Sheeting the walls is an easy and straightforward task, but make sure to keep in mind all the electrical outlets.
To shield your new DIY micro camper and cement it as waterproof, install an aluminum trim with a double bend connection and cover your plywood sheeting. Add a tin roof to keep the weight down.
You could then install gutters over the windows and doors. Adding reused windows from an old camper is also a possibility.
Sheet the interior. Run electrical wires for the outlets. Make sure you have done at least two coats of painting by then.
Trim the windows and install final the final electrical work. You could add all the extra luxuries: LED lights, fenders, whatever you need.
Finish it up by installing the windows, doors, and lights. Finally, polish it off with one final shiny coat of paint.
Micro Campers as an Innovative Endeavor
In recent years, micro campers have become a niche channel for creativity and innovation.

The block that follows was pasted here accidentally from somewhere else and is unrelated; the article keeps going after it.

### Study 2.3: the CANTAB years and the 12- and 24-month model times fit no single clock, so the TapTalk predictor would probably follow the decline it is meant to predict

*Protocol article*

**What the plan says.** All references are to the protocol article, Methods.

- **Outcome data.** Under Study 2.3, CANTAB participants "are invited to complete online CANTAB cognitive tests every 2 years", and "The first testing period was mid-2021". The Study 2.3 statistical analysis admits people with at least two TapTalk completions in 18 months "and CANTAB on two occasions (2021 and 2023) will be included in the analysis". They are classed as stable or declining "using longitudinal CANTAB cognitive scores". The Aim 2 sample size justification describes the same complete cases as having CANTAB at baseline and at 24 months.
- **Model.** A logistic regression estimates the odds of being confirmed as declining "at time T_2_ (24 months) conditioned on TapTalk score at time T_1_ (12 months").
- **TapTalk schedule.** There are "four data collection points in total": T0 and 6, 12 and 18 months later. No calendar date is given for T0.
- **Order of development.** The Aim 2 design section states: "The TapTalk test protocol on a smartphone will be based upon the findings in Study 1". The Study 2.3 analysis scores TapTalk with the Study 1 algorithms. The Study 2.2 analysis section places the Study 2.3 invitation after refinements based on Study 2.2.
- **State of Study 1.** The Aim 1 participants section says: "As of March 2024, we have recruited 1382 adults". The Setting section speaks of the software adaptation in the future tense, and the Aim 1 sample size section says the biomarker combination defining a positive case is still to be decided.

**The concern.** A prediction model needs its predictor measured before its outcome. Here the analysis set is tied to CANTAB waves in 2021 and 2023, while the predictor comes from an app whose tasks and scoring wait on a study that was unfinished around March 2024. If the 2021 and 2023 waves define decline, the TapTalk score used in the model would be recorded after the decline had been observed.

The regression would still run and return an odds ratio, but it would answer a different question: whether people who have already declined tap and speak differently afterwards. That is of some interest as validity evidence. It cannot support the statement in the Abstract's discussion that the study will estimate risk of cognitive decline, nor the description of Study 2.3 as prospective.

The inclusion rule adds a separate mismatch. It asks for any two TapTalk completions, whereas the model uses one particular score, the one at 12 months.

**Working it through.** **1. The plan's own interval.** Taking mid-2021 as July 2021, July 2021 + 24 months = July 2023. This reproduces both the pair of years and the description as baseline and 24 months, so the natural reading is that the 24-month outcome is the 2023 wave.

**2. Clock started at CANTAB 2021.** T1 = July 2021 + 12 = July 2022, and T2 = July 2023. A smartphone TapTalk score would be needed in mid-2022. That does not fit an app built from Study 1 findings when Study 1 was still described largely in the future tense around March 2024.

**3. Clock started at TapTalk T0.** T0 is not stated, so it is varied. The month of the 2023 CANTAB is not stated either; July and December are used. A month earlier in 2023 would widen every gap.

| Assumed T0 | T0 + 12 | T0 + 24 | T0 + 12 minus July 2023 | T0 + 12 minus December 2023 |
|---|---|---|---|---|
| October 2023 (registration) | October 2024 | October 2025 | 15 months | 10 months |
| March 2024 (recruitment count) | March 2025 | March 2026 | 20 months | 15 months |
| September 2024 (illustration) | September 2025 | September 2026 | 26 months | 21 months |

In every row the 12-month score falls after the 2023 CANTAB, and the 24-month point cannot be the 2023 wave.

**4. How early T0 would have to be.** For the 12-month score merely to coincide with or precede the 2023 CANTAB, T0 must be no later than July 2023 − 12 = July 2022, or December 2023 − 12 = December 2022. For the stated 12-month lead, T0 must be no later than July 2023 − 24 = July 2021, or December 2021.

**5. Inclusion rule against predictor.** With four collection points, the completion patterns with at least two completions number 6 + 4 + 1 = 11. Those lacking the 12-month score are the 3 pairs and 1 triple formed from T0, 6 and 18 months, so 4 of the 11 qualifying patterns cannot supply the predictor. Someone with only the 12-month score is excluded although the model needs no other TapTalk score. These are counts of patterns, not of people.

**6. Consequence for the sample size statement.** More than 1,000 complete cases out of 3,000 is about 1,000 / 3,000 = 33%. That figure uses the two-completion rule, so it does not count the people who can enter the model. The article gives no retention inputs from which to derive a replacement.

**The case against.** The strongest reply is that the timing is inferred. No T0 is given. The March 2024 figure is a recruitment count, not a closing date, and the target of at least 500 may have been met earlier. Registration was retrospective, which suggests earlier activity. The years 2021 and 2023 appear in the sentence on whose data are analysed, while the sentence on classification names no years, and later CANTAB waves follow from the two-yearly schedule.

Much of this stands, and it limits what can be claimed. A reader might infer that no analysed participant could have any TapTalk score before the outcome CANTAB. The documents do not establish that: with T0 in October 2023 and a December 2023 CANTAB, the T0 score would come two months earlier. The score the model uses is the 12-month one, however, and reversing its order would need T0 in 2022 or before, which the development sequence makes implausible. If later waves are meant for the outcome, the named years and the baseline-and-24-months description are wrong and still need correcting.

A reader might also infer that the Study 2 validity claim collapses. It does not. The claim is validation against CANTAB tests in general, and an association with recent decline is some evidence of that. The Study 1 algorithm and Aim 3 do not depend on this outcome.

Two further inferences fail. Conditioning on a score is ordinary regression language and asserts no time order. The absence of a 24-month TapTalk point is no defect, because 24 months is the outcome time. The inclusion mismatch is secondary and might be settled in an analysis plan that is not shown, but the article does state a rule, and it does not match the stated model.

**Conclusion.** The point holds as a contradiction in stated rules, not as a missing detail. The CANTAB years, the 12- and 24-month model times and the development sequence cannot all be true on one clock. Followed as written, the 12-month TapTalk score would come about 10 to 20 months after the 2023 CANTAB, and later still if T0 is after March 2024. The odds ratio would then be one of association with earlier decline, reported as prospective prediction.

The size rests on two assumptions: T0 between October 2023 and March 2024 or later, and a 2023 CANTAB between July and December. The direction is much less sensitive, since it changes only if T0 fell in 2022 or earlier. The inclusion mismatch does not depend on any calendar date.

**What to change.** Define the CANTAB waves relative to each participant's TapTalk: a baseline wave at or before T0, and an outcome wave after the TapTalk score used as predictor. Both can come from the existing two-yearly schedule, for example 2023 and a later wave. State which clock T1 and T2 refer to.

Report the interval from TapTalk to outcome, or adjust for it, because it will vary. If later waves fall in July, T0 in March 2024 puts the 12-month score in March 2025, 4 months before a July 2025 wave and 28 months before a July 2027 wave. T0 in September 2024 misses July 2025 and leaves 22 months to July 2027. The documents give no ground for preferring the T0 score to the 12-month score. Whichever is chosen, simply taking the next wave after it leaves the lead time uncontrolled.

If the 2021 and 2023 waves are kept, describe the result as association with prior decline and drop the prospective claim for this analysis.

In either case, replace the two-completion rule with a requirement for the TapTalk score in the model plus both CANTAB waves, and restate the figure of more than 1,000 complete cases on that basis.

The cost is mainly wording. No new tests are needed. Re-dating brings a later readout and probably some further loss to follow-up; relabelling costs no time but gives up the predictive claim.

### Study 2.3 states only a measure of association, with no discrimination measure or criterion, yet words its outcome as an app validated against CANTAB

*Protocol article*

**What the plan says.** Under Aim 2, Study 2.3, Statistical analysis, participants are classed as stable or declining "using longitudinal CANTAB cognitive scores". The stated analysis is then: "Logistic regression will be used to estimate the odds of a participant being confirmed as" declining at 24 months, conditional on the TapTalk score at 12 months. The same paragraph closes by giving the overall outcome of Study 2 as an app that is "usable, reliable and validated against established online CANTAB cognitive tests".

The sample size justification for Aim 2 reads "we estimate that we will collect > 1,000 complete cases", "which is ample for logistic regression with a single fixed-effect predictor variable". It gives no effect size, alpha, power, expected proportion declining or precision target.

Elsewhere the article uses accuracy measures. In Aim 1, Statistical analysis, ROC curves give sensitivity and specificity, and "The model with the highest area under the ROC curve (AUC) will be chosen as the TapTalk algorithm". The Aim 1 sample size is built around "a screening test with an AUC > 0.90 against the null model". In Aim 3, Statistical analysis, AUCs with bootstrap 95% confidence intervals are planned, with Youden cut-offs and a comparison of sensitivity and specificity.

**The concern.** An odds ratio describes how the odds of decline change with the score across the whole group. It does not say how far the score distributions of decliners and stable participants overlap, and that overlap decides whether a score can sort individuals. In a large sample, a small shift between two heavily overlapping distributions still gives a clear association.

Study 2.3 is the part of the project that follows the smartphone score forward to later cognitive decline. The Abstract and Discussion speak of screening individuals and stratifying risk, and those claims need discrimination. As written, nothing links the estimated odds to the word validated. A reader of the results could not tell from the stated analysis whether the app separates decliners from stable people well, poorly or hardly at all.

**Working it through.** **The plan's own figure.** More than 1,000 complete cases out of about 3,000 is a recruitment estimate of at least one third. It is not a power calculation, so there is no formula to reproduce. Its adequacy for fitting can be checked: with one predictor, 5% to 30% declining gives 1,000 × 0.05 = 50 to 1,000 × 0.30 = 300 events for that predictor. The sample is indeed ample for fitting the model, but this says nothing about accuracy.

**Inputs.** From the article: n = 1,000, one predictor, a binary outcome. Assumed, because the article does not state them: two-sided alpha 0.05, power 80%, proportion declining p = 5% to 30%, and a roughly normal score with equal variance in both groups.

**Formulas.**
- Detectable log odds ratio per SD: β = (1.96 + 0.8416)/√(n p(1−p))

More and more companies have left the traditional frame in which they dutifully operated in for years for futuristic state-of-the-art models that attract fellow wanderers and camping enthusiasts.
TAXA outdoors, a micro camper manufacturer company, is owned by Garrett Finney, an ex-NASA engineer and Yale architecture graduate.
Finney, originally an architect, mixed the two disciplines of architecture and engineering with his love of camping to produce a line of aesthetically dystopian pop-up micro campers that offer an impressive range of amenities and come with several floorplans.
Keeping in mind aerodynamics as well, these micro campers are accentuated by their unique and smart shape.
EGOE, a Czech furniture company, decided to employ its knowledge of design and focus it on camping.